Dan Becker is the founder and President Emeritus of the Personhood Alliance. He has been a social entrepreneur for several decades and involved in the right-to-life movement since 1979. Dan has been a steadfast proponent of personhood across the world and has written two books on it.​

5 comments on “The challenge to be pro-life in the 21st century

  1. Liana Winans says:

    I believe that in certain cases it is morally acceptable if not an act for the common good to take a vaccine that was tested using aborted fetal cell lines because it falls under remote material cooperation with evil.

    1. Shirley says:

      What you say is true but the Church always leaves the decision to accept a specific vaccine up to the individual and his or her conscience. I feel that waiting for a vaccine with no cooperation with abortion evil is what Christians, especially, must seriously consider. (I do not work outside the home, full disclosure.)
      New fetal cell lines are being produced now and if people consciously accept them they will become the entrenched norm. Perhaps write to the Marketing Director(s) of pharma companies in the meantime and object to the use of all fetal cell lines?

  2. Regina Wiegand says:

    I believe that all children are given a soul at the moment of conception and that as long as people accept abortion tainted vaccines they are complicit in the future murder of pre-born babies. We will all have to give an account of our actions when we go before our Lord for judgement. I don’t want to be judged for murder. There is no excuse.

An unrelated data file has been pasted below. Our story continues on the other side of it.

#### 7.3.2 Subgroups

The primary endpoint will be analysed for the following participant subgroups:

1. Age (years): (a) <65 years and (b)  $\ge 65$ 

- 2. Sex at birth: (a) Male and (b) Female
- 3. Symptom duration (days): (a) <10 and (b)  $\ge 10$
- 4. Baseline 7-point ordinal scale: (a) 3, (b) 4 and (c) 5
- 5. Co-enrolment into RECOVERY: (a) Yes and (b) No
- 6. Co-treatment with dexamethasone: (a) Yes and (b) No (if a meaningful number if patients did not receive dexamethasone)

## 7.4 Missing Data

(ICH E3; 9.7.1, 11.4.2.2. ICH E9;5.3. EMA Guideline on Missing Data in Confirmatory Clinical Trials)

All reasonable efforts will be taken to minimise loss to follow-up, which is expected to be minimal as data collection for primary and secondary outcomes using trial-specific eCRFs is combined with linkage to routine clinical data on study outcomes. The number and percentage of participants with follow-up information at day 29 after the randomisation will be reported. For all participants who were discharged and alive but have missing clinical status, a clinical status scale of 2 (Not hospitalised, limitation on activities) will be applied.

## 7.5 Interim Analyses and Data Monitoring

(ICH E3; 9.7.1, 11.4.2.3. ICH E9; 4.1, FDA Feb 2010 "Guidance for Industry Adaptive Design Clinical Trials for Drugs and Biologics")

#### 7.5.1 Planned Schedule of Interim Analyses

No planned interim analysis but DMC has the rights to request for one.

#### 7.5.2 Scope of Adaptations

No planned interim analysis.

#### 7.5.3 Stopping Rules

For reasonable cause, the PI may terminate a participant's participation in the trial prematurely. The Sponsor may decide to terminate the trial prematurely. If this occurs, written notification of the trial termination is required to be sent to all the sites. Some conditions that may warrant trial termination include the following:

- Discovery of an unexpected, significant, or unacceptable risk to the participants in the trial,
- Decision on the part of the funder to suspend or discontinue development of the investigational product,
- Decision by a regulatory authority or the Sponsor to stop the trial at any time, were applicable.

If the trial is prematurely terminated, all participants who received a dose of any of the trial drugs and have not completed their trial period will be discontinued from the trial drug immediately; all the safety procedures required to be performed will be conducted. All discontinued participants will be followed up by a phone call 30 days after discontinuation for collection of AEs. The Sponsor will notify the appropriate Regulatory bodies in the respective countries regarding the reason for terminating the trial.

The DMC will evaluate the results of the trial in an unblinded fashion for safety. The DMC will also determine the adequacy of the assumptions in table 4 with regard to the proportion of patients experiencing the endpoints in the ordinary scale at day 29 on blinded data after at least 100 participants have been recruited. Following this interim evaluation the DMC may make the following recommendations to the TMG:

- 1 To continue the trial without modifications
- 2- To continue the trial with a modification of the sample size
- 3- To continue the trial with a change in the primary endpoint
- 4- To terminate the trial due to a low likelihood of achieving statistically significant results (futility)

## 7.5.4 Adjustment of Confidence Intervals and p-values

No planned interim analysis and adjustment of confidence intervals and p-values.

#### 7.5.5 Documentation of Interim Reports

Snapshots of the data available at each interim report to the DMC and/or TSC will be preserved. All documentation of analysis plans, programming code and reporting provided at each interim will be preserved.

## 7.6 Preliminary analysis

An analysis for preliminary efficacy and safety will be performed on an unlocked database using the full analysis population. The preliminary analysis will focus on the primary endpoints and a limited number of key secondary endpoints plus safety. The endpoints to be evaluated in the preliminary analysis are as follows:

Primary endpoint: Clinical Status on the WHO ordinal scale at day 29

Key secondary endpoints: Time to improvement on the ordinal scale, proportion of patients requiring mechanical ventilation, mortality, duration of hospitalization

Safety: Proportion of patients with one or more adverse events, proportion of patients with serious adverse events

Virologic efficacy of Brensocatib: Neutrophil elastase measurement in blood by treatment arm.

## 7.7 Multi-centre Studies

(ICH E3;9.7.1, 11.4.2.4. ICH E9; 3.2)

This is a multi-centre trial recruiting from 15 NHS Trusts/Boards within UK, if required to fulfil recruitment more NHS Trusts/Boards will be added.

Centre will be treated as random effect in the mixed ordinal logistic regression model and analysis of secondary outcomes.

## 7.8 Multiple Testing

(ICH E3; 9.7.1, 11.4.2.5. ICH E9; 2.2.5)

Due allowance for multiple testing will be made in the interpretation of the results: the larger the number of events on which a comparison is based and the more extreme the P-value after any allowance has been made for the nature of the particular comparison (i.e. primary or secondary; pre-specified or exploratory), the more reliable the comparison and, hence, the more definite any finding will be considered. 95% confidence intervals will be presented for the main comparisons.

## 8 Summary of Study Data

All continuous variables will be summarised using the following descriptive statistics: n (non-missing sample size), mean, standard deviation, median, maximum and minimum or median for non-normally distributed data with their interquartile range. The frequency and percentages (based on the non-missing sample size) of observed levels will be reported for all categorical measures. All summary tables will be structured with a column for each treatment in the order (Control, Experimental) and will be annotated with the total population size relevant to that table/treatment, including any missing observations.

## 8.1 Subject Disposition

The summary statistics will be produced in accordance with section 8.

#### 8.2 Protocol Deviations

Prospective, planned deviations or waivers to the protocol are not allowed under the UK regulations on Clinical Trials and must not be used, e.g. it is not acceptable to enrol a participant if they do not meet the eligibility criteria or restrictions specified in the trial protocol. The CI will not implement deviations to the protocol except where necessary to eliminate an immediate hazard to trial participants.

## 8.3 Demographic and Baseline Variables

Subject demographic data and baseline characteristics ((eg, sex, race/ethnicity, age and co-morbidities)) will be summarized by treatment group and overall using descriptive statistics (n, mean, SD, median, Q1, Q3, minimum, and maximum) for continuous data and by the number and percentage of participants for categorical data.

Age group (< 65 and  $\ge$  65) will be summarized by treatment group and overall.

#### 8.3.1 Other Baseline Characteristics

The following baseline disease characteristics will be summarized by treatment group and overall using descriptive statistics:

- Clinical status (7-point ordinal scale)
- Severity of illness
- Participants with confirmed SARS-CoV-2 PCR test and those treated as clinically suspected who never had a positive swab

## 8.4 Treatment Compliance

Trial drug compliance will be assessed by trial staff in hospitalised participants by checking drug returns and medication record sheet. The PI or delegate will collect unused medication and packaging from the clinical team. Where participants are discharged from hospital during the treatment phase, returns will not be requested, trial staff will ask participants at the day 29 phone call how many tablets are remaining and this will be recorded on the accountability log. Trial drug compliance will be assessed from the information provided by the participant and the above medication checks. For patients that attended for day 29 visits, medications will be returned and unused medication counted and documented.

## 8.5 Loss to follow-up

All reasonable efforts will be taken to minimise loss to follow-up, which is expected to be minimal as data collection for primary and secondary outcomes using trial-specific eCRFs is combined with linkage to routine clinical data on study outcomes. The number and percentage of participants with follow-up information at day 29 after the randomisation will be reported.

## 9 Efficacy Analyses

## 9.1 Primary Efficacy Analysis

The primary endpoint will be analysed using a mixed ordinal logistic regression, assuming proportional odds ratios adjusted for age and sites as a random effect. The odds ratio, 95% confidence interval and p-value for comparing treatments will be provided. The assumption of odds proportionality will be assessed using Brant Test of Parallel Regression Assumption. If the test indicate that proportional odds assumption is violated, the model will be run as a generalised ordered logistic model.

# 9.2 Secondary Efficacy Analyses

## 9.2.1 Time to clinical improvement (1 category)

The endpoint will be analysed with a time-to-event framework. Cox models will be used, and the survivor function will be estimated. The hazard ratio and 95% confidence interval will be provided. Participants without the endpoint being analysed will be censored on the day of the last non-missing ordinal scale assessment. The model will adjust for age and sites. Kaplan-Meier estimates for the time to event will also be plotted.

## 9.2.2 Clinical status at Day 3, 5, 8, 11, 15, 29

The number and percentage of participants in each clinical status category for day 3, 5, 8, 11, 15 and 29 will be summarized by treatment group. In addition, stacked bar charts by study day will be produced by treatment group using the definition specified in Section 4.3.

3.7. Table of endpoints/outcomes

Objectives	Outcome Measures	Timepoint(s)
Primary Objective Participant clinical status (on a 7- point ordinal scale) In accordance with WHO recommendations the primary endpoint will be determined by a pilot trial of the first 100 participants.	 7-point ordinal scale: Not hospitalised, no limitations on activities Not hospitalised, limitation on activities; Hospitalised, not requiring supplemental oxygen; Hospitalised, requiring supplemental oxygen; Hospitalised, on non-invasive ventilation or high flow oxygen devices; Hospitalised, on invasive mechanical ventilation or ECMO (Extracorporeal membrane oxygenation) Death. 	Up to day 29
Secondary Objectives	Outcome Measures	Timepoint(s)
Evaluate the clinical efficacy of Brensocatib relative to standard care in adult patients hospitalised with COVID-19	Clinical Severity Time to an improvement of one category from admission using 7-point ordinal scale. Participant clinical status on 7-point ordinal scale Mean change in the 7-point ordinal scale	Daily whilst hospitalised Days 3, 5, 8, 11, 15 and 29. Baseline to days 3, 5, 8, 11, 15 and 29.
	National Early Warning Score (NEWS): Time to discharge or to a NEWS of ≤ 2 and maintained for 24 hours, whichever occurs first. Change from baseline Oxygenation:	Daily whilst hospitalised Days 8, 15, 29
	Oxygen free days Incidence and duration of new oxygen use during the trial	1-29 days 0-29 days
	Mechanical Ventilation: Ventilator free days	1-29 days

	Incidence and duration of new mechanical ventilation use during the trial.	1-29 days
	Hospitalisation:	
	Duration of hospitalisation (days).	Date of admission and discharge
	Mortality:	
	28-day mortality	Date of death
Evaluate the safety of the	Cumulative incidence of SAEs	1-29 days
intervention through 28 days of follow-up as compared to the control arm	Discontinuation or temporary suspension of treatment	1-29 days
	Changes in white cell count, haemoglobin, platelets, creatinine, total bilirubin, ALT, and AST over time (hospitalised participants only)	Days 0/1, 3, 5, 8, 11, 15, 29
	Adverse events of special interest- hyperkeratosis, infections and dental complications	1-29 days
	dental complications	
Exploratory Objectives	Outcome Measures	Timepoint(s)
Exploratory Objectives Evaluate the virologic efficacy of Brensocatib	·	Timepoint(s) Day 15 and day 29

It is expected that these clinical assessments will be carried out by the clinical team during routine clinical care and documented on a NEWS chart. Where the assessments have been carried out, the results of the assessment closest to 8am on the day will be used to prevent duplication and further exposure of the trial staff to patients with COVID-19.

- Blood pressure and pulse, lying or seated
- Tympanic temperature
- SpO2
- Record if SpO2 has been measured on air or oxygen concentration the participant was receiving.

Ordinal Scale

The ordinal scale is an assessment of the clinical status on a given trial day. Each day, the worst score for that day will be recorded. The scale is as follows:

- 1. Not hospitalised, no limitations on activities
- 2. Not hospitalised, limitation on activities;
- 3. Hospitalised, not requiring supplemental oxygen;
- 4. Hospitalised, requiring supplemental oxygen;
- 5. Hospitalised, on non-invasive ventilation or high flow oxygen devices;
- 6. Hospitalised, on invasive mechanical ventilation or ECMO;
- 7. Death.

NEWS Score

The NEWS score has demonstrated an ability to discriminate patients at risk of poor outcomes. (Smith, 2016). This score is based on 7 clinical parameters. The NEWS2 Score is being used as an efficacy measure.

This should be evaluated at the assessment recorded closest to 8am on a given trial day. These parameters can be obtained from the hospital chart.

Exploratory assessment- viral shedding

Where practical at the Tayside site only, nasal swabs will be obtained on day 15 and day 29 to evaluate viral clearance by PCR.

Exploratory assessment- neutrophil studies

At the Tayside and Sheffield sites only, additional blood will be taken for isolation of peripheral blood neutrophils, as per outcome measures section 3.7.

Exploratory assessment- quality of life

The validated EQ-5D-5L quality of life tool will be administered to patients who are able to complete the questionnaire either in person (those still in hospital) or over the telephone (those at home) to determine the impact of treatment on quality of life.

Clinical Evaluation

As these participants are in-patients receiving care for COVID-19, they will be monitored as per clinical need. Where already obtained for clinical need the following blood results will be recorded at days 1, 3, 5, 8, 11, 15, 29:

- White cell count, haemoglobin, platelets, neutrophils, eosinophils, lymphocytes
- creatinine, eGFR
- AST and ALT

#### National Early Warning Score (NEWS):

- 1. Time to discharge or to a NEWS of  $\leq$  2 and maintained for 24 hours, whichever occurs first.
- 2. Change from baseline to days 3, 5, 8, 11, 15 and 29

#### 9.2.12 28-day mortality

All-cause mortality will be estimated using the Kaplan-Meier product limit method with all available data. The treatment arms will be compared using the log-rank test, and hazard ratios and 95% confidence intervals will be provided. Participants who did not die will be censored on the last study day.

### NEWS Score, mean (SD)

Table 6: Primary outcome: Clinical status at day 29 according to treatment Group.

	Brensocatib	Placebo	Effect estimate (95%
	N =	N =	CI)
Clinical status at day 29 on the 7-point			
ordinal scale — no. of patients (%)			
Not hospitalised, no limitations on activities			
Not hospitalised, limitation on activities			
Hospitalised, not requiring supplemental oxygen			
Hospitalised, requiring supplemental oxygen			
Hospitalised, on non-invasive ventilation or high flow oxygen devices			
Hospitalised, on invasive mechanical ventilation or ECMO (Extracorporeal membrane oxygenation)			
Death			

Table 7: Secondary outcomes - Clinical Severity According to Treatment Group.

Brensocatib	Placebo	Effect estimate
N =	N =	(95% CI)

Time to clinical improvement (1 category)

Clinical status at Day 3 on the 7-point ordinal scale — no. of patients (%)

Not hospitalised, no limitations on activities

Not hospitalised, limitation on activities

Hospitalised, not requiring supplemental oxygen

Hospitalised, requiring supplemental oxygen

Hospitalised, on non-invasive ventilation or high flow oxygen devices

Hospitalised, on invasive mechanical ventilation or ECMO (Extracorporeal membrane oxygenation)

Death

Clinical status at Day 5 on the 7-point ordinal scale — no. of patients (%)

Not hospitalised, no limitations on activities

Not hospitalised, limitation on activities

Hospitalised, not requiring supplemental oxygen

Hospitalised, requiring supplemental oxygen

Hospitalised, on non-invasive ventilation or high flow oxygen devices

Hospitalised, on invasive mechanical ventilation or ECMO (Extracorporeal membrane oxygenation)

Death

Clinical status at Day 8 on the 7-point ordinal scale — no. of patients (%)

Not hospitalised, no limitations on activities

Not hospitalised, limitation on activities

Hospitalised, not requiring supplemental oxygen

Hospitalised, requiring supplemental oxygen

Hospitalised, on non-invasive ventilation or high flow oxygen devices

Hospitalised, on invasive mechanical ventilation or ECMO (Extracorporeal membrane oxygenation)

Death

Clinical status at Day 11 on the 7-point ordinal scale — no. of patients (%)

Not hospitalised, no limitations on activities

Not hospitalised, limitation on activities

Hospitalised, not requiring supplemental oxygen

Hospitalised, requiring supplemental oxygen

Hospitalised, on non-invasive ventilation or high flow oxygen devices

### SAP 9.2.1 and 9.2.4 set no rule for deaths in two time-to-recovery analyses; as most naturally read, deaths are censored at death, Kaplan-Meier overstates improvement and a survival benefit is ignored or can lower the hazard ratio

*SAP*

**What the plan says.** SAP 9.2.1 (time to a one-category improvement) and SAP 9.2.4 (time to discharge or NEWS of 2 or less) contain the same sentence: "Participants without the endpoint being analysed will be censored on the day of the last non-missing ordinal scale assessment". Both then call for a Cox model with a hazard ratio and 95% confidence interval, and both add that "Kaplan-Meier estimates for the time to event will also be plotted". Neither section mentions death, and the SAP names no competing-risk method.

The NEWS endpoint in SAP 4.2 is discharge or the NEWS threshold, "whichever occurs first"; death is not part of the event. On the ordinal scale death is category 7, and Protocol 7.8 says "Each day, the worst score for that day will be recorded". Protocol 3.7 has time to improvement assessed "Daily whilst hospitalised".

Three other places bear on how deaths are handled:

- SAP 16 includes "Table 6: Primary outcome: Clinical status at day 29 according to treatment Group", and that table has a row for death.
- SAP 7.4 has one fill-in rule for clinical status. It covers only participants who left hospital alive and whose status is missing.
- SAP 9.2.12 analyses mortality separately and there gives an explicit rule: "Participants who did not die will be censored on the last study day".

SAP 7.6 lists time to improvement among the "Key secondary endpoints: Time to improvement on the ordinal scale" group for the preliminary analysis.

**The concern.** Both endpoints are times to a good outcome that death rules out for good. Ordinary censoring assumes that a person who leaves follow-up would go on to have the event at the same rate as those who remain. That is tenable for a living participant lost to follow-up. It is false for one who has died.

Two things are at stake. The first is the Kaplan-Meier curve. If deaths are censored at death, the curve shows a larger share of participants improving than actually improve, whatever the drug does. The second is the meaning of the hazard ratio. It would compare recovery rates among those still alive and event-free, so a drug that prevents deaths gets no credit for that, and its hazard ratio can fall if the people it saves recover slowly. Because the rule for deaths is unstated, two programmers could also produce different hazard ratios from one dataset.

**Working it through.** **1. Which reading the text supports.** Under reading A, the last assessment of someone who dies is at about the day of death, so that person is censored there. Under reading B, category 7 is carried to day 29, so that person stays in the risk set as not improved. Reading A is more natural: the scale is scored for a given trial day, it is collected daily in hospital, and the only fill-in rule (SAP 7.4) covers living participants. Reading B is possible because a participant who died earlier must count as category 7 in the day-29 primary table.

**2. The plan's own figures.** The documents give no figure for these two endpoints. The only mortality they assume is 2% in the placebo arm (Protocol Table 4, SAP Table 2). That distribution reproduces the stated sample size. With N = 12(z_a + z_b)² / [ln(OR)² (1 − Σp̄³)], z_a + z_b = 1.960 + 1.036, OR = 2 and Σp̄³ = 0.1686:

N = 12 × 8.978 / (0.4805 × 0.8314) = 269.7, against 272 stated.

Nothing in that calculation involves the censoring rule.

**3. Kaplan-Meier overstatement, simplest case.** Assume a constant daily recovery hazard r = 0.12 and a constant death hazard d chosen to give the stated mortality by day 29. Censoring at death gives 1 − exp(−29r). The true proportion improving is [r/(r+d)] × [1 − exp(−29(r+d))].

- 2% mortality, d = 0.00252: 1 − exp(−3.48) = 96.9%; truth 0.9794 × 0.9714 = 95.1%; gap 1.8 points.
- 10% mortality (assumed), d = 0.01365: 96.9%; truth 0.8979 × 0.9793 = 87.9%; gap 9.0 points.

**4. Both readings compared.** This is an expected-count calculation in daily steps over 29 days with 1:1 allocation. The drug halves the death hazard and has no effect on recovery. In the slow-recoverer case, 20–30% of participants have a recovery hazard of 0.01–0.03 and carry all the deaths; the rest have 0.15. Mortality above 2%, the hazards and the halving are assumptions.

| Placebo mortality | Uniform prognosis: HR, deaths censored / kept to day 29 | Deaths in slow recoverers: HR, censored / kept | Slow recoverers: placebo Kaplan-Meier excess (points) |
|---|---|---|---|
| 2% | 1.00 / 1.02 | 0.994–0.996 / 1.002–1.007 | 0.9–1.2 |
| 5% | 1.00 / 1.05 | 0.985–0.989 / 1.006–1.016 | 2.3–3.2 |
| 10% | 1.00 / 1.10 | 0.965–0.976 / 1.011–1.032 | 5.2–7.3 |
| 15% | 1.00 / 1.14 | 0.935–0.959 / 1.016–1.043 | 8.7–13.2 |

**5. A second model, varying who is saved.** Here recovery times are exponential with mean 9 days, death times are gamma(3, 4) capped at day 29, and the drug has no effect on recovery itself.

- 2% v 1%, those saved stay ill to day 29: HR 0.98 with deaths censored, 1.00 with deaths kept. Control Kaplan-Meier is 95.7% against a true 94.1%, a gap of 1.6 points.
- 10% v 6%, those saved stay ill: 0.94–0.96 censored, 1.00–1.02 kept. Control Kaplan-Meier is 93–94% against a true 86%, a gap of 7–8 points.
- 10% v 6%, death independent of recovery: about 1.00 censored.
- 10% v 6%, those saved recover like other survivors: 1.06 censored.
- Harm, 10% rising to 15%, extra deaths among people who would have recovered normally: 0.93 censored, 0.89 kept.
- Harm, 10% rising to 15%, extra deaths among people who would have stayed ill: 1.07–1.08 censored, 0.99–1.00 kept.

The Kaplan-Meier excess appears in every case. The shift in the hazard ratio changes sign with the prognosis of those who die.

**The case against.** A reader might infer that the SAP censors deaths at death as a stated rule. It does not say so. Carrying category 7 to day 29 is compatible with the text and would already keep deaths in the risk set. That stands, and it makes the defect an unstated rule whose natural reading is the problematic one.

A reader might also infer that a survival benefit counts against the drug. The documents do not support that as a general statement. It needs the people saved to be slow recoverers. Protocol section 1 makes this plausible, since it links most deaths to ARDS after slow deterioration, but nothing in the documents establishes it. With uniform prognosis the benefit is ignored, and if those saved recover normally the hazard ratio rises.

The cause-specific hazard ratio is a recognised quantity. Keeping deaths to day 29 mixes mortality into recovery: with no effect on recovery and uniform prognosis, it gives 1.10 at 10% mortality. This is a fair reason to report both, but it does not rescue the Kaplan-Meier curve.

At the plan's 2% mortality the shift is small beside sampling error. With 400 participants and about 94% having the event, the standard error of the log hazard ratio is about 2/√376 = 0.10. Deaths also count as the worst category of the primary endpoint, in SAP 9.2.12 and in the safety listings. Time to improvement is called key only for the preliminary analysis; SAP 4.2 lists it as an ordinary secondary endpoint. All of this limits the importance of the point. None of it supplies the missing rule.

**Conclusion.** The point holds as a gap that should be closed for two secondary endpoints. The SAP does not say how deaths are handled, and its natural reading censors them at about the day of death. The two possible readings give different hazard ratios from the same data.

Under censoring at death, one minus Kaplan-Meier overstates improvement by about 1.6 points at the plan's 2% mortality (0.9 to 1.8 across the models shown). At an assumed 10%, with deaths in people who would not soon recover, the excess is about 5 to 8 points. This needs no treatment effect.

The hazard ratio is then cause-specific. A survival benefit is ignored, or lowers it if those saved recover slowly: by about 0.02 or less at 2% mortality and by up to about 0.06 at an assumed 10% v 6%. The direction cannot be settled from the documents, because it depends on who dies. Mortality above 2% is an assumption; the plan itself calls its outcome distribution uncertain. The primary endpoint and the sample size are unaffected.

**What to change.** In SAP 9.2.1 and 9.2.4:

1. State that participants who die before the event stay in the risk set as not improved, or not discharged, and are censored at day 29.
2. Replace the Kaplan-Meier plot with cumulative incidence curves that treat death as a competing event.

3. Shirley Moore says:

    Thank you for this article. I think this vaccine situation is where the rubber meets the road. Testing cannot be separated from the development or manufacture in my mind..

    Sitting at a fund raising dinner or attending a prolife march is easy. Saying “no” to these first vaccines will not be easy as the social pressure builds to take these early vaccines. But I believe the right thing to do is to wait for vaccines with no involvement with abortion. I may be wearing a mask and staying home a long time but I am waiting for better news.

  4. Sarah says:

    Piper’s explanation is excellent. I am particularly drawn to points 3 and 4, as they relate to unethical vaccines and to exceptions in abortion law. When we draft legislation that explicitly exempts certain human beings from protection, we are saying that the value of those humans lies in what they might be able to help us accomplish politically. They are reduced to a sacrifice for the greater good, and our witness to the sanctity of human life is greatly reduced. I believe this is why there are so many nuanced arguments out there that the pro-life movement ties itself in knots trying to defend – because we have seriously and repeatedly compromised our most basic principles and thus, our witness to the truth about the value of every human life. The movement no longer stands for equal protection under the law, and hasn’t for decades now.

    I think Piper’s point 4 is the most powerful. God does indeed bless what aligns with His Word and His ways. To be blunt, I believe this is why we still see a million innocent human beings killed every year in the country, because the pro-life movement has failed. The movement, for the most part, has rejected God’s will and abandoned His ways. Far too many put their trust in man-made strategies and double down on those strategies when they come up short. It’s the classic definition of insanity.